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Havre de Grace's Laurrapin Grille becomes Lagom under new owners

Kristina Sciarra, second from left, and Janice Rogers, who met 10 years ago while working at Laurrapin Grille, bought the restaurant in January 2017 and have renamed it Lagom, which means "happy with just enough." They are standing with their sons, Frankie, left, and A.J.
Kristina Sciarra, second from left, and Janice Rogers, who met 10 years ago while working at Laurrapin Grille, bought the restaurant in January 2017 and have renamed it Lagom, which means "happy with just enough." They are standing with their sons, Frankie, left, and A.J. (Courtesy Lagom / Baltimore Sun)

Kristina Sciarra and Janice Rogers are getting back to their roots and as the new owners of a Havre de Grace restaurant they’re changing its name to reflect the changes in their lives.

Laurrapin Grill has been renamed Lagom, which Sciarra said comes from an old Scandanavian term that means “being happy with just enough.”

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“Pretty much everything we’ve been doing leading up to this, we’re happy with just what we have,” Sciarra said.

Sciarra and Rogers bought the restaurant from Bruce and Sherifa Clark a year ago and have slowly integrated the name change, as well as changes to the menu, throughout the last year. They’ll be celebrating their new name with a grand-re-opening celebration Jan. 20.

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Sciarra, who appeared on the Food Networks’ show “Chopped” in October 2016, is the executive chef, while Rogers is the general manager.

A somewhat uncomfortable Kristina Sciarra stood in the bar area of the Laurrapin Grille in Havre de Grace Thursday evening surrounded by family and friends, as they watched the popular Food Network show "Chopped" that featured Sciarra, the restaurant's executive chef, as a contestant. Though she finished short of taking the $10,000 first prize, she said the experience "will absolutely make me a stronger chef."

The couple met 10 years ago when Sciarra started working at Laurrapin — Rogers was a server and Sciarra a cook. They eventually became the managers of the front of the house and of the kitchen, and realized they both had the same dream to one day own a business of their own.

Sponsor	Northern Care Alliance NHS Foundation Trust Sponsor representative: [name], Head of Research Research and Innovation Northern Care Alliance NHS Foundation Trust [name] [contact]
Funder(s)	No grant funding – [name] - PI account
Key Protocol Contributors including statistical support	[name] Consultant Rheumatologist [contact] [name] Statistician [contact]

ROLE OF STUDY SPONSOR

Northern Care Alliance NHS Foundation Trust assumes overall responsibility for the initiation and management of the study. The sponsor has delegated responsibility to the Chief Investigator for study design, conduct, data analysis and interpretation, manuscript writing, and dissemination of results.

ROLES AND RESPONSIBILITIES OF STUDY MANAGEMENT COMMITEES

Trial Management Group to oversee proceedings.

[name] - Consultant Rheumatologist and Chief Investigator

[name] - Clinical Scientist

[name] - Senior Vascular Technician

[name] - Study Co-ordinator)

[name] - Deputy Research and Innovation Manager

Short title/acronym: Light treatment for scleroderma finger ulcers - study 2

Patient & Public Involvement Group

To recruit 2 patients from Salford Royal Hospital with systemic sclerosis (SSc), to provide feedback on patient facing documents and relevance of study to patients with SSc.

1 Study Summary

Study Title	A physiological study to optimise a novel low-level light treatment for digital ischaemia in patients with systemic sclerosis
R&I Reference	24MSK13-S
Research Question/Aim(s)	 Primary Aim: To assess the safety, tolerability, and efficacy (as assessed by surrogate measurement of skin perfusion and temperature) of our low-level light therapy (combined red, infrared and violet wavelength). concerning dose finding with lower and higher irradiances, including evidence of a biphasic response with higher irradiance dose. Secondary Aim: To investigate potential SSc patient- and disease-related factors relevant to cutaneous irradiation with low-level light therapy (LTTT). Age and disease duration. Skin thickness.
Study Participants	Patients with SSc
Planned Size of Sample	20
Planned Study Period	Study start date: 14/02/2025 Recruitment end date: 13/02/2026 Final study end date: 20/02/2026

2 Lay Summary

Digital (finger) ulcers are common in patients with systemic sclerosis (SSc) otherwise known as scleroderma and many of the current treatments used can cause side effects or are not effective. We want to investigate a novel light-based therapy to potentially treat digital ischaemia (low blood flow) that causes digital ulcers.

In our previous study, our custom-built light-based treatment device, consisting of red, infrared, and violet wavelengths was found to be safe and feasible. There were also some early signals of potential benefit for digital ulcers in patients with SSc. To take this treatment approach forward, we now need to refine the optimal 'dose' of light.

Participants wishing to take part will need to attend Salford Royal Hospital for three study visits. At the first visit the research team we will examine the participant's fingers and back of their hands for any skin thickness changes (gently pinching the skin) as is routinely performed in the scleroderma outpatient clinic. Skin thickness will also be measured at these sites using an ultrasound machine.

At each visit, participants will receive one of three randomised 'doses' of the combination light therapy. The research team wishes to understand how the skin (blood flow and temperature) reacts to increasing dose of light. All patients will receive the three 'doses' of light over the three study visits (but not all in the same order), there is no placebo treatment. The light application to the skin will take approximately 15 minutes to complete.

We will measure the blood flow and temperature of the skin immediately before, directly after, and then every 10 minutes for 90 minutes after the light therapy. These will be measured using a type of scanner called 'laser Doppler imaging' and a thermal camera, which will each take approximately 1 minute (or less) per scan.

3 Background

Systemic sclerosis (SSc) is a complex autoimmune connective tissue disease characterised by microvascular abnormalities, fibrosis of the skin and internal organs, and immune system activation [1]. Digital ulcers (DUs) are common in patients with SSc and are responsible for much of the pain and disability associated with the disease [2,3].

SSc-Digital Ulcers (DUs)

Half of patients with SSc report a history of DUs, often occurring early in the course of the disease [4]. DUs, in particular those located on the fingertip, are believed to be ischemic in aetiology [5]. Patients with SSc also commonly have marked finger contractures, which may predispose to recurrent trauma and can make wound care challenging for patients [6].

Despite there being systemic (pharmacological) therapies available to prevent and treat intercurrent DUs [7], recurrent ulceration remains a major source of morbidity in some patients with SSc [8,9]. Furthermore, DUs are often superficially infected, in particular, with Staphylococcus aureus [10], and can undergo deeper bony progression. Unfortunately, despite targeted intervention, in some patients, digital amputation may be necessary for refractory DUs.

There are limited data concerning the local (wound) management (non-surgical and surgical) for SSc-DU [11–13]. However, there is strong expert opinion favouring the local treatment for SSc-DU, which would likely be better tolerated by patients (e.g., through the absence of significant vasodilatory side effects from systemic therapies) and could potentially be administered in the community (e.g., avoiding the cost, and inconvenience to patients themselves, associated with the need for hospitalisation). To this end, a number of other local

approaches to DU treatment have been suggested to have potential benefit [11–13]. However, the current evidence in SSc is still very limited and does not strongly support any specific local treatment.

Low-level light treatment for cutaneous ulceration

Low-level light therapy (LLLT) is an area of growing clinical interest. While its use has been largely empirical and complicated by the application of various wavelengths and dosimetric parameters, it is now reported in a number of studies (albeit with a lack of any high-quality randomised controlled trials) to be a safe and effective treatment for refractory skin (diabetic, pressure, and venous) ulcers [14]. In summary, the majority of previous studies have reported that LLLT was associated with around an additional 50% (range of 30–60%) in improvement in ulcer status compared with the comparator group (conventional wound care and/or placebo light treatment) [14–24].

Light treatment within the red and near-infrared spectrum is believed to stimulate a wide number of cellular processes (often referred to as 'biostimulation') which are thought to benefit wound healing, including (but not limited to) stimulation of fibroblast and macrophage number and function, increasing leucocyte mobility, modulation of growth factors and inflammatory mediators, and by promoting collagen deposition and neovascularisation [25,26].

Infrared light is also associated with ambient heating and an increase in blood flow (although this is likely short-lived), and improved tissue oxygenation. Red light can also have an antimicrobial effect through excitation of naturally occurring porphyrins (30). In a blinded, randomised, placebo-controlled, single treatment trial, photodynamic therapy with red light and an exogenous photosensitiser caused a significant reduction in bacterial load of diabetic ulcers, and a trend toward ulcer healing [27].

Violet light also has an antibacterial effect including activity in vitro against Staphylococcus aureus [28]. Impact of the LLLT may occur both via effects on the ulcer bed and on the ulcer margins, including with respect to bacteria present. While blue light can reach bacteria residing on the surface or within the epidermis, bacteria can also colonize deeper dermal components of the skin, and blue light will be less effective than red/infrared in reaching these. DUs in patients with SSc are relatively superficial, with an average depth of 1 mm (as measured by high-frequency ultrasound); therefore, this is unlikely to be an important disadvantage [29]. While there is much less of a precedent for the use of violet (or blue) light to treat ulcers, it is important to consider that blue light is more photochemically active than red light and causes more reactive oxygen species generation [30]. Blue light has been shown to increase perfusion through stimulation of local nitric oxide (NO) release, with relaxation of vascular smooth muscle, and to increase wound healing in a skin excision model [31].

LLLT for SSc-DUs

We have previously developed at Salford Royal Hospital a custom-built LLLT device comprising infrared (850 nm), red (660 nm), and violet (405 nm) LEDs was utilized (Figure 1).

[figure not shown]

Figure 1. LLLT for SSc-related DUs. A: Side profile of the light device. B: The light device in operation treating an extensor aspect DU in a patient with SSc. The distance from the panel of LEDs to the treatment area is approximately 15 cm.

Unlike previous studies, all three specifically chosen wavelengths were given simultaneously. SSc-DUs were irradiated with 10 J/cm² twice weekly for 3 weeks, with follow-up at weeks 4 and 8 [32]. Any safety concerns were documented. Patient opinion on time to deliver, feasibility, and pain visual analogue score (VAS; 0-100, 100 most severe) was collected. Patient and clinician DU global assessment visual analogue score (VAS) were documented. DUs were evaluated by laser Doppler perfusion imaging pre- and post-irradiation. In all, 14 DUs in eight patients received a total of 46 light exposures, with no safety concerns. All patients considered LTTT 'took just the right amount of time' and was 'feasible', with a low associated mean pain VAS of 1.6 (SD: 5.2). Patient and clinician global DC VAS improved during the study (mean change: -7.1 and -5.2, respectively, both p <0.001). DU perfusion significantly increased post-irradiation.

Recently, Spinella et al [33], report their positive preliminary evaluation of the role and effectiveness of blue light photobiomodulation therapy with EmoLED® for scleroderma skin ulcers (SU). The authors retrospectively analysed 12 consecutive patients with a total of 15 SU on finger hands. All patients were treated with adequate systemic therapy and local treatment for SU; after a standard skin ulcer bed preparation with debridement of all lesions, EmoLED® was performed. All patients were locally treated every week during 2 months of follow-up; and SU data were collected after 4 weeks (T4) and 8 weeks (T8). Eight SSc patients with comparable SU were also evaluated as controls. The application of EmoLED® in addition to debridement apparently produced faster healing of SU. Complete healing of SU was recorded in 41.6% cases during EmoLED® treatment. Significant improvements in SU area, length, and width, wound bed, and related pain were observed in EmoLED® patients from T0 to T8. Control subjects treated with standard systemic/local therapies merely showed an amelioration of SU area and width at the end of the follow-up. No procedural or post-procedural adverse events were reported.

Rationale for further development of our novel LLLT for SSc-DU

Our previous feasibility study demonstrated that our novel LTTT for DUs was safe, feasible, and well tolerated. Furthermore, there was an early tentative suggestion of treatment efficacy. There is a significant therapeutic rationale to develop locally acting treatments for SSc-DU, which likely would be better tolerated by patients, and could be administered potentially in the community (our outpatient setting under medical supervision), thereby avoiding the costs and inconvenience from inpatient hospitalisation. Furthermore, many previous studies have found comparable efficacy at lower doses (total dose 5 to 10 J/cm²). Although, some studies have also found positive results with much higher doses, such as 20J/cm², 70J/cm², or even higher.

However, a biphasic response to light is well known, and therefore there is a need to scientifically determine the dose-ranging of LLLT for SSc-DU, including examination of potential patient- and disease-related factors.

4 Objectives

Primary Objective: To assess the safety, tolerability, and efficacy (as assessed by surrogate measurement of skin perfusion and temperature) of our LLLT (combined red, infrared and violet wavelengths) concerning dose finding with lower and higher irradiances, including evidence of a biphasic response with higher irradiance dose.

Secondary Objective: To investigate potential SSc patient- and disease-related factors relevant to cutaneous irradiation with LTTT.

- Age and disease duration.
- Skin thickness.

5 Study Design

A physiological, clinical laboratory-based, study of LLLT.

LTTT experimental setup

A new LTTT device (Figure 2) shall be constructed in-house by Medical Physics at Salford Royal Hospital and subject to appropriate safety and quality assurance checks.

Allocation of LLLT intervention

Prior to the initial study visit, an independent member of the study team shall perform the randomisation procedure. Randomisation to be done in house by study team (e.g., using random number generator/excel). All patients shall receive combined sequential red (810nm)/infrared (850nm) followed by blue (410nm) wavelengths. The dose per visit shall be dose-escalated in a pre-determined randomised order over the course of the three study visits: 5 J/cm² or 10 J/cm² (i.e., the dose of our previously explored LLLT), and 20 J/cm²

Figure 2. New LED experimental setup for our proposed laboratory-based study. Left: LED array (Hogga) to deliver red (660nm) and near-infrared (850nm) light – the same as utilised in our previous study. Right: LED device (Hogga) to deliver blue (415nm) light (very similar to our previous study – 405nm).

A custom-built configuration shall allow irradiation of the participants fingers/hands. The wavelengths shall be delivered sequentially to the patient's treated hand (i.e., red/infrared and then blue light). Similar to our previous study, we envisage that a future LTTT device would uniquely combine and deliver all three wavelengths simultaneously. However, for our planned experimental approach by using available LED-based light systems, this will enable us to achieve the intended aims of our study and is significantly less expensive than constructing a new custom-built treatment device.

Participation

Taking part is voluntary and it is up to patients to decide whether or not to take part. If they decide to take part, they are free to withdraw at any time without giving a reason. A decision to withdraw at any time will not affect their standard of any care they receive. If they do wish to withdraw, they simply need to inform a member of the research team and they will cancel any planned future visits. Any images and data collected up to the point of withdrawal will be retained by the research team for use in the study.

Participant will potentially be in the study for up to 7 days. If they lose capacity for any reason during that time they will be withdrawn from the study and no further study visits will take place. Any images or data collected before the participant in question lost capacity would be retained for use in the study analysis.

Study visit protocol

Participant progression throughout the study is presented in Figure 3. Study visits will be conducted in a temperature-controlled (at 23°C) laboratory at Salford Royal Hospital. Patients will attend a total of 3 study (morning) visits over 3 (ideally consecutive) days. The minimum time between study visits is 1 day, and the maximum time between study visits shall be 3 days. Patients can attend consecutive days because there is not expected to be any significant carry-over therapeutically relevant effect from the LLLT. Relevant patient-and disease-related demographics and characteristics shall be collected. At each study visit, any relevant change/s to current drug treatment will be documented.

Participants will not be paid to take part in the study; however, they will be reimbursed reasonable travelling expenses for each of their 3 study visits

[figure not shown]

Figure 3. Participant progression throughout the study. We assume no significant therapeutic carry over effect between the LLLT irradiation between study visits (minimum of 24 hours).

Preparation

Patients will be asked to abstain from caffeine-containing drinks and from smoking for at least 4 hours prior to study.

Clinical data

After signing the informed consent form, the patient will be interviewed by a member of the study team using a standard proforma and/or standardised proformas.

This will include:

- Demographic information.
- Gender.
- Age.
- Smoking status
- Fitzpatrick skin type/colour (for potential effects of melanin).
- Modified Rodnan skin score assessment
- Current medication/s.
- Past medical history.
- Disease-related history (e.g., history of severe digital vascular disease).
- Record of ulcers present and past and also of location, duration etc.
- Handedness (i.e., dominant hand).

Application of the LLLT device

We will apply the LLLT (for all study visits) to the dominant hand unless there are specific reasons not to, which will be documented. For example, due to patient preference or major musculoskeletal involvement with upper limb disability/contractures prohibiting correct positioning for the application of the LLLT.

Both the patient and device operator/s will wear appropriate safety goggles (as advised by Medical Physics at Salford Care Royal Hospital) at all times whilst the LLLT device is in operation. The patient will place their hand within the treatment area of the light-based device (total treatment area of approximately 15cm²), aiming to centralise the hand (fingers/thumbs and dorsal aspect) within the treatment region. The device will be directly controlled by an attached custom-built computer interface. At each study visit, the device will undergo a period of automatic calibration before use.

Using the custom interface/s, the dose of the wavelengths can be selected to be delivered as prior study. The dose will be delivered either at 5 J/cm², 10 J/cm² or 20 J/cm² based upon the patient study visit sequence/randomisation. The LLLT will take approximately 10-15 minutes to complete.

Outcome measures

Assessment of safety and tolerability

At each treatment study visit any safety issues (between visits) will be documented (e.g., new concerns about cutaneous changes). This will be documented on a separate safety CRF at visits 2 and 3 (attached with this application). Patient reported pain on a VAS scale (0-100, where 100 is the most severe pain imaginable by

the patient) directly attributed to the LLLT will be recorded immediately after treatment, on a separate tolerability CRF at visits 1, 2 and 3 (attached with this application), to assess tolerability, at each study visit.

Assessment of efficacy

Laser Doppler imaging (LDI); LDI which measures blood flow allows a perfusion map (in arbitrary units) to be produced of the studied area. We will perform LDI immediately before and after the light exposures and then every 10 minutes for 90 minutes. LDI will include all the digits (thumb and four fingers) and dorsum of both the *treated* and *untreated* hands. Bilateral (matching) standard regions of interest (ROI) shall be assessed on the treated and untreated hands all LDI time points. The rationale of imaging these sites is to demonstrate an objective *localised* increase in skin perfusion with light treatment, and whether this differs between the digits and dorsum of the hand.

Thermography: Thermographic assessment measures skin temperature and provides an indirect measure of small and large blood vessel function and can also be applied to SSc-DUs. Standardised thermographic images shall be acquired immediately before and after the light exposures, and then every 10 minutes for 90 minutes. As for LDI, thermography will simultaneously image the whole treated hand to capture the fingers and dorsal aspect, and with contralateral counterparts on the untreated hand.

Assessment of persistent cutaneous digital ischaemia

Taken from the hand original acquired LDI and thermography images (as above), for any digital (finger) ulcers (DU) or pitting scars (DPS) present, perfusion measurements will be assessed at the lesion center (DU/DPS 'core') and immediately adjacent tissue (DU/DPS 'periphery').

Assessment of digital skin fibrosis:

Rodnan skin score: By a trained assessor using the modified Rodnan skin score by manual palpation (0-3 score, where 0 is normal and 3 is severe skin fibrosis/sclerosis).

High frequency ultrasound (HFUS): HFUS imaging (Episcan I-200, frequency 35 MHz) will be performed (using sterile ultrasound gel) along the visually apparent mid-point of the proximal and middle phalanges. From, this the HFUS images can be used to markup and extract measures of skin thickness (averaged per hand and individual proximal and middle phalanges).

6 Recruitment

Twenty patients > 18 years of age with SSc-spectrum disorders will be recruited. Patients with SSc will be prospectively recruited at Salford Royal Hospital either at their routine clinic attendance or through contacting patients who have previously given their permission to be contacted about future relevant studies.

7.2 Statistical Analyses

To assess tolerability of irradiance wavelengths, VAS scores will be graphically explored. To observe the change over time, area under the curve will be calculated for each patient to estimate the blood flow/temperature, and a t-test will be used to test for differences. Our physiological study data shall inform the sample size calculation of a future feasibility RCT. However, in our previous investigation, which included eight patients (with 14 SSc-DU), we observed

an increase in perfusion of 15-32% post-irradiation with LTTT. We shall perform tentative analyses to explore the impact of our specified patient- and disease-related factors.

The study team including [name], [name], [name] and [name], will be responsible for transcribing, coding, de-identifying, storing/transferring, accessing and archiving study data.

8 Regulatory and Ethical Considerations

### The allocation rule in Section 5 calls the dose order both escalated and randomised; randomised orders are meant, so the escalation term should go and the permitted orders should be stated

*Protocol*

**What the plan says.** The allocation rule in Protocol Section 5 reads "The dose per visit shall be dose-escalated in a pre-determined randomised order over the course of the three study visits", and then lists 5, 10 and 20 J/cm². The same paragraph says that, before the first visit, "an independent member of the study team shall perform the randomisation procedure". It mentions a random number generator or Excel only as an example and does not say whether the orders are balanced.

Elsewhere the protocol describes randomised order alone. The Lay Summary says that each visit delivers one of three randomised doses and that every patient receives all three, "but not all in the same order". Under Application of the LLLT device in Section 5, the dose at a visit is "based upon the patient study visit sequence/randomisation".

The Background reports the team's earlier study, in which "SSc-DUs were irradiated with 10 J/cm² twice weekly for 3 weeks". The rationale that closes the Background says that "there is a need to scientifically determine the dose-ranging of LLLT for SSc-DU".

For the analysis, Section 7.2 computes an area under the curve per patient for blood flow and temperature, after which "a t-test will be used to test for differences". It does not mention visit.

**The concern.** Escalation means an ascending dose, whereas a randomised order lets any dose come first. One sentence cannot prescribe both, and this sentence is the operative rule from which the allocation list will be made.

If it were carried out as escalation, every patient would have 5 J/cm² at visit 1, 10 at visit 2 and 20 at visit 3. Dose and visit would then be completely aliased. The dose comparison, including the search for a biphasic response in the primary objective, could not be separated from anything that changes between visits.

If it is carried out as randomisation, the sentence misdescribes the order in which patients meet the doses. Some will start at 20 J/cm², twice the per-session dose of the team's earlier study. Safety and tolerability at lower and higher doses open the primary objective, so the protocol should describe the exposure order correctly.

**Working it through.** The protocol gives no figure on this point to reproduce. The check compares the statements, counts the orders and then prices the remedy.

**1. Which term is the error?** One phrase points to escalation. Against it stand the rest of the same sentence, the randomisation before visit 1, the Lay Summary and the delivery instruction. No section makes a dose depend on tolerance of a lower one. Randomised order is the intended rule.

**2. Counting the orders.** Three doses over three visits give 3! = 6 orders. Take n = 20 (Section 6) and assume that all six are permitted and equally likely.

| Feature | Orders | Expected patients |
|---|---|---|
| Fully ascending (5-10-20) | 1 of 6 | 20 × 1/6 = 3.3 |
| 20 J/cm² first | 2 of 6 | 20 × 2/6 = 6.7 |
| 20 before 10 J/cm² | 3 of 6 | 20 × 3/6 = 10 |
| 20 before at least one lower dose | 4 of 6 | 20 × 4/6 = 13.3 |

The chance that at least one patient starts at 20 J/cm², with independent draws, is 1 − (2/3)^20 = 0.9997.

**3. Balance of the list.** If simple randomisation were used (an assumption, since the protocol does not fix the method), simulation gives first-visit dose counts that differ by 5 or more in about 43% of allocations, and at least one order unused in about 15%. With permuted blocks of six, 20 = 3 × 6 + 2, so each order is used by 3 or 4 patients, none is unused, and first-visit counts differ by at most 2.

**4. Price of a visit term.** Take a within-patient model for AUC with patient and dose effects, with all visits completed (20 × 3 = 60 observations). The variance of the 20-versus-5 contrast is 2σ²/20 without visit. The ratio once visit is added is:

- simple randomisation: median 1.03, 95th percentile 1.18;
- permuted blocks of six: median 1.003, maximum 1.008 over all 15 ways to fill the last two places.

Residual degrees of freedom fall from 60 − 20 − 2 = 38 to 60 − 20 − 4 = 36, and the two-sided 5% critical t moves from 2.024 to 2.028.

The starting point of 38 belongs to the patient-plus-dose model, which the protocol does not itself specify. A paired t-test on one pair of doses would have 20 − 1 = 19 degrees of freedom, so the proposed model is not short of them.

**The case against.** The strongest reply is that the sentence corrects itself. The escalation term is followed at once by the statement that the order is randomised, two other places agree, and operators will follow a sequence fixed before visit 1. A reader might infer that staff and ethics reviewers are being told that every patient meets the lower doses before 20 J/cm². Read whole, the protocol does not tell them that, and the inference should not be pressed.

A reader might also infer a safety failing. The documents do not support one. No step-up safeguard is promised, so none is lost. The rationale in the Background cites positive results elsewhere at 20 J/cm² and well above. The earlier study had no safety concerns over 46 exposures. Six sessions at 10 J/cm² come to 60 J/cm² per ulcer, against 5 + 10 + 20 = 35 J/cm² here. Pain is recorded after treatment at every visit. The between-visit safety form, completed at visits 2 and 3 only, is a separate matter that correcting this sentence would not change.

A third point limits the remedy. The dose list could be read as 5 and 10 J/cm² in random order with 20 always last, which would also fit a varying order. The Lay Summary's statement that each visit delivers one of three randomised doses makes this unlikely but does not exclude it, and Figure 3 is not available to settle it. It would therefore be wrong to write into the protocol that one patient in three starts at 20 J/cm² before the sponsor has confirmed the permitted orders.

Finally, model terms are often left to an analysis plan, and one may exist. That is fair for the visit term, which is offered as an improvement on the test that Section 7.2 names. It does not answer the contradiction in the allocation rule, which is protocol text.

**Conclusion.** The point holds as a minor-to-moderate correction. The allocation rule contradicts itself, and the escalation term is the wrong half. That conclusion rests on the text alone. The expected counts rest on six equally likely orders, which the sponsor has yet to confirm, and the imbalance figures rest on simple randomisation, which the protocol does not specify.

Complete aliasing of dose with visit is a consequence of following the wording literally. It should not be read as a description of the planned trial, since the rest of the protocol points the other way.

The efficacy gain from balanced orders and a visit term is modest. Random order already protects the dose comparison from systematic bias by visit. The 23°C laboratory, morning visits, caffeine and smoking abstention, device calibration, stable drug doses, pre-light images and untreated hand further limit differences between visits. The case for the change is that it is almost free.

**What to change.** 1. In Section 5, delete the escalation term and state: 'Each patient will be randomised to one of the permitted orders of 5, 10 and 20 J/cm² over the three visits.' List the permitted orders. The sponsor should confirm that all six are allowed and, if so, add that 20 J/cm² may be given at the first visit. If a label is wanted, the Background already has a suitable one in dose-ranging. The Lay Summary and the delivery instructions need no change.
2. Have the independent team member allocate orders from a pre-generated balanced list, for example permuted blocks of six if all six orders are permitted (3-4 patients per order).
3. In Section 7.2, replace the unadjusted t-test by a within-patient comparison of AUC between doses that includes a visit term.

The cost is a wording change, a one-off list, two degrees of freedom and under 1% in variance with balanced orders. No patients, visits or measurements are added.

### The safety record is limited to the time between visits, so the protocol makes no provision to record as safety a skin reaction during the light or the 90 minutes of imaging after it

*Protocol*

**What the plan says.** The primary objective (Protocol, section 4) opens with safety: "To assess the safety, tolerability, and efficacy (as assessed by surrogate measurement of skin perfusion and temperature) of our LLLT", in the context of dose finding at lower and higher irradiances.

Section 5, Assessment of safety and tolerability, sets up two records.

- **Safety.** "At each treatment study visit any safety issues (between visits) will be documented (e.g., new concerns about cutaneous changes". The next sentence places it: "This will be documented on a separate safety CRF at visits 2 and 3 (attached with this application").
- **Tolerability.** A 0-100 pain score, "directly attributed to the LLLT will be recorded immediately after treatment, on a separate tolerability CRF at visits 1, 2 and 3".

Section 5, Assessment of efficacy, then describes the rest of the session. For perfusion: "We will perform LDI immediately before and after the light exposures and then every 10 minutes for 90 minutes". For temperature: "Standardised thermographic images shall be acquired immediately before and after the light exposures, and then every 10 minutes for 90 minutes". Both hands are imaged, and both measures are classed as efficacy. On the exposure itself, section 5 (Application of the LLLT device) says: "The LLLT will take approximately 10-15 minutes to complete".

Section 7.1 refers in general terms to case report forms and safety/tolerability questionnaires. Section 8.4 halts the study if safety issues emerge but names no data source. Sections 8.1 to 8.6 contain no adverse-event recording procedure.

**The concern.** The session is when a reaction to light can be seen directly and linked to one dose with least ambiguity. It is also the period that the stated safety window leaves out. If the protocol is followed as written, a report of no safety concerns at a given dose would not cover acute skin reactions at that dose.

“It definitely has a special place in our heart for both of us,” Sciarra said.

When the Clarks decided to sell the restaurant, neither Sciarra nor Rogers wanted to see the restaurant go away. The Clarks were a big part of their lives for a while and they didn’t want to see what they worked for wiped out.

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“We were very happy with just being there, just having enough,” Sciarra said. “We want our employees to be happy with what they have and have enough to take care of their families.”

Switching from employees to employers carries “pretty much the same workload,” she said.

“But now we have to pay bills, that adds a layer of stress to things,” she said. “It’s been fun so far. There’s a lot of growing and hat-wearing, but it’s pretty much what I thought it would be.”

Working together allows Sciarra and her wife to “divide and conquer,” Sciarra said.

One or the other, or both, can get to the baseball and soccer games of their two boys, Frankie and A.J.

As for the menu, most of what is changing is where the food comes from, Sciarra said.

“We’re going back to the roots of the place, using as much local produce and meat as we can, whatever farms we can source from locally,” she said.

As a small business, Sciarra said it’s important for them to support other small and local businesses.

“It’s really hard for small farmers to make a living. We don’t want to see everything disappear,” she said. “I like my small local farm. In Harford County, we have ton of options to use.”

And they’re trying to spread the wealth, she said. They’ve been working closely with Tommy Shireman, of Thirdway Farm on Chapel Road, who has “great” chickens and pigs and will grow whatever she asks.

The menu changes often, depending what Sciarra is getting, she said.

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